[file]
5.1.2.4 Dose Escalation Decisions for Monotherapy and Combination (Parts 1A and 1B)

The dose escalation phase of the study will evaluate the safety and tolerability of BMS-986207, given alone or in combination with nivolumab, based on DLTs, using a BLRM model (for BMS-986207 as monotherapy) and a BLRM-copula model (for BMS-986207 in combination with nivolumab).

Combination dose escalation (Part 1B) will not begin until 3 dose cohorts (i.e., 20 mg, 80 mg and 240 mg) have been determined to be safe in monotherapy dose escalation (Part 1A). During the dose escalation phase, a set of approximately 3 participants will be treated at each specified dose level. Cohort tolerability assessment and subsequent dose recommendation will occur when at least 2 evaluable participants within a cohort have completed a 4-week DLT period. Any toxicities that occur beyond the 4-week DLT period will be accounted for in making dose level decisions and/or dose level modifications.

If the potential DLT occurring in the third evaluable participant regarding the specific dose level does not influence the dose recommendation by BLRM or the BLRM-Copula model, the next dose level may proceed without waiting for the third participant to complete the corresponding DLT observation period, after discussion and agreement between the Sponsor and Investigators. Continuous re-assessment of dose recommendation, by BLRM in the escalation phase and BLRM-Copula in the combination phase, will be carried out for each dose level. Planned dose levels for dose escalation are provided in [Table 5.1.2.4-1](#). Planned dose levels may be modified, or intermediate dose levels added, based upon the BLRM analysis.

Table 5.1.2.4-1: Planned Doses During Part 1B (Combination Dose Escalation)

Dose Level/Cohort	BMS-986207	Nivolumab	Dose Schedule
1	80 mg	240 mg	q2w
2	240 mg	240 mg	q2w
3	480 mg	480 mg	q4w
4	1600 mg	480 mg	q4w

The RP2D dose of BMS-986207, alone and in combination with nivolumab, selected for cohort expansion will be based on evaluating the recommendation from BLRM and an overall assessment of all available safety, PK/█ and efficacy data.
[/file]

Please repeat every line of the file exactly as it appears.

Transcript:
5.1.2.4 Dose Escalation Decisions for Monotherapy and Combination (Parts 1A and 1B)

The dose escalation phase of the study will evaluate the safety and tolerability of BMS-986207, given alone or in combination with nivolumab, based on DLTs, using a BLRM model (for BMS-986207 as monotherapy) and a BLRM-copula model (for BMS-986207 in combination with nivolumab).

Combination dose escalation (Part 1B) will not begin until 3 dose cohorts (i.e., 20 mg, 80 mg and 240 mg) have been determined to be safe in monotherapy dose escalation (Part 1A). During the dose escalation phase, a set of approximately 3 participants will be treated at each specified dose level. Cohort tolerability assessment and subsequent dose recommendation will occur when at least 2 evaluable participants within a cohort have completed a 4-week DLT period. Any toxicities that occur beyond the 4-week DLT period will be accounted for in making dose level decisions and/or dose level modifications.

If the potential DLT occurring in the third evaluable participant regarding the specific dose level does not influence the dose recommendation by BLRM or the BLRM-Copula model, the next dose level may proceed without waiting for the third participant to complete the corresponding DLT observation period, after discussion and agreement between the Sponsor and Investigators. Continuous re-assessment of dose recommendation, by BLRM in the escalation phase and BLRM-Copula in the combination phase, will be carried out for each dose level. Planned dose levels for dose escalation are provided in [Table 5.1.2.4-1](#). Planned dose levels may be modified, or intermediate dose levels added, based upon the BLRM analysis.

Table 5.1.2.4-1: Planned Doses During Part 1B (Combination Dose Escalation)

Dose Level/Cohort	BMS-986207	Nivolumab	Dose Schedule
1	80 mg	240 mg	q2w
2	240 mg	240 mg	q2w
3	480 mg	480 mg	q4w
4	1600 mg	480 mg	q4w

The RP2D dose of BMS-986207, alone and in combination with nivolumab, selected for cohort expansion will be based on evaluating the recommendation from BLRM and an overall assessment of all available safety, PK/█ and efficacy data.